And with this episode, that was exactly what was beginning to happen to be honest. We had Cookie working with Andre and Shyne to make Lucious's Las Vegas gig beneficial to them, Jamal and Lucious actually agreeing to work together for both their respective albums and even Jamal managed to get the DuBois clan off their backs.

Then everything went to hell as a lovely Lyon family and it was to my utter shock, actually a nice meal turned into a carnage fest when child services came in and took poor Bella off everyone. It was certainly a way to end the episode and the blame looking like it's going to be on Angelo, I have a feeling the reason why Bella was taken will be a lot closer to home though.

Of course the timing of this storyline is perfect from a dramatic standpoint. Hakeem's overly saccharine but well meaning live stream was enough to prompt Lucious into having his son's name on Bella's birth certificate while Lucious also granted Anika a divorce and 25 million dollars to boot. Much as I do loathe Anika, even I felt bad for her towards the end of this episode.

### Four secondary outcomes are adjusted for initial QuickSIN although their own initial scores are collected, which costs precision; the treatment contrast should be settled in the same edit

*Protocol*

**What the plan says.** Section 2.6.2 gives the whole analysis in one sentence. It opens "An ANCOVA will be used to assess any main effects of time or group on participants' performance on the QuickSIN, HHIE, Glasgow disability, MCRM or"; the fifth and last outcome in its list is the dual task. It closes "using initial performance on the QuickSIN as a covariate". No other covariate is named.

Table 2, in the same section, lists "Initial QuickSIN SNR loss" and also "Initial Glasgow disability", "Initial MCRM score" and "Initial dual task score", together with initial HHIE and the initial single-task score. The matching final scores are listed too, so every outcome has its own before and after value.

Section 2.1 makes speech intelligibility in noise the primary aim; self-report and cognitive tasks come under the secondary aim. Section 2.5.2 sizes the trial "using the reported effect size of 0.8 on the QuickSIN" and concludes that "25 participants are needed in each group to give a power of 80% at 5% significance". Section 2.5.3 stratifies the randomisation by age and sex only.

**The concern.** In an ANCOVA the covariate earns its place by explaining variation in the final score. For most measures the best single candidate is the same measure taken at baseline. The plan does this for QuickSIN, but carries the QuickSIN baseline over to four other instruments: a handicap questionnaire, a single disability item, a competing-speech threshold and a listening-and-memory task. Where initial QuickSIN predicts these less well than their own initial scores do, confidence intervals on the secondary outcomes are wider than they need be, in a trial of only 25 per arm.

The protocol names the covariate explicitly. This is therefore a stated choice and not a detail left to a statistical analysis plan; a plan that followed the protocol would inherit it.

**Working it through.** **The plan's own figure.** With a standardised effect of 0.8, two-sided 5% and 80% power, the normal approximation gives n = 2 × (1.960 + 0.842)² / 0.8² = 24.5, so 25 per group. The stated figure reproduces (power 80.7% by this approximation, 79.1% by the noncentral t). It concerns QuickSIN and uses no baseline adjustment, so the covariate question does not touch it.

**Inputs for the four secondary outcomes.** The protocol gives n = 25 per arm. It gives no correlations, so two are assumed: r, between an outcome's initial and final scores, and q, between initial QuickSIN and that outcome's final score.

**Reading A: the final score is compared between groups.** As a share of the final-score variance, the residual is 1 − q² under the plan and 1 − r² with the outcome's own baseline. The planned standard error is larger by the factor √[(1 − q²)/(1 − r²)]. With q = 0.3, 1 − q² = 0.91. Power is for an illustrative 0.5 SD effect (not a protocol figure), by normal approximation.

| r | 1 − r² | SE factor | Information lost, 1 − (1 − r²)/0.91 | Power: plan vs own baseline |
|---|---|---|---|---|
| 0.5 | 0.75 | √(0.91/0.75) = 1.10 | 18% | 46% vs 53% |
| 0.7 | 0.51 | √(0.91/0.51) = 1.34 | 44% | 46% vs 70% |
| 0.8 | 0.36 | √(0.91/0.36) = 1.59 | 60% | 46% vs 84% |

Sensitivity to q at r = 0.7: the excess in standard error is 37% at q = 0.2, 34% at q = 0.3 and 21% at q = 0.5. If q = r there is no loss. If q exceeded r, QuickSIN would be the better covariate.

Needless to say, the Lyons will get Bella back but as Cookie pointed out in the preview for the next episode, it's going to require them working together. This episode showed that the Lyons are actually capable of doing that, especially when it came to Angelo and his mother trying to make things hard for the gang prior to Jamal stepping in.

As for the rest of the episode, well they did seem to be setting up future stuff with Cookie and Lucious. Cookie wasn't pleased when she realised that Lucious was seeing Giuliana and she did come close to telling him that she broke up with Angelo because of her feelings for him. I did like that Cookie tried to make things right with Angelo, even if he was being a total prat within the episode itself.

- Tiana and Tory are having a casual sex thing going on, which Hakeem doesn't seem too bothered by. I did call it from last week though.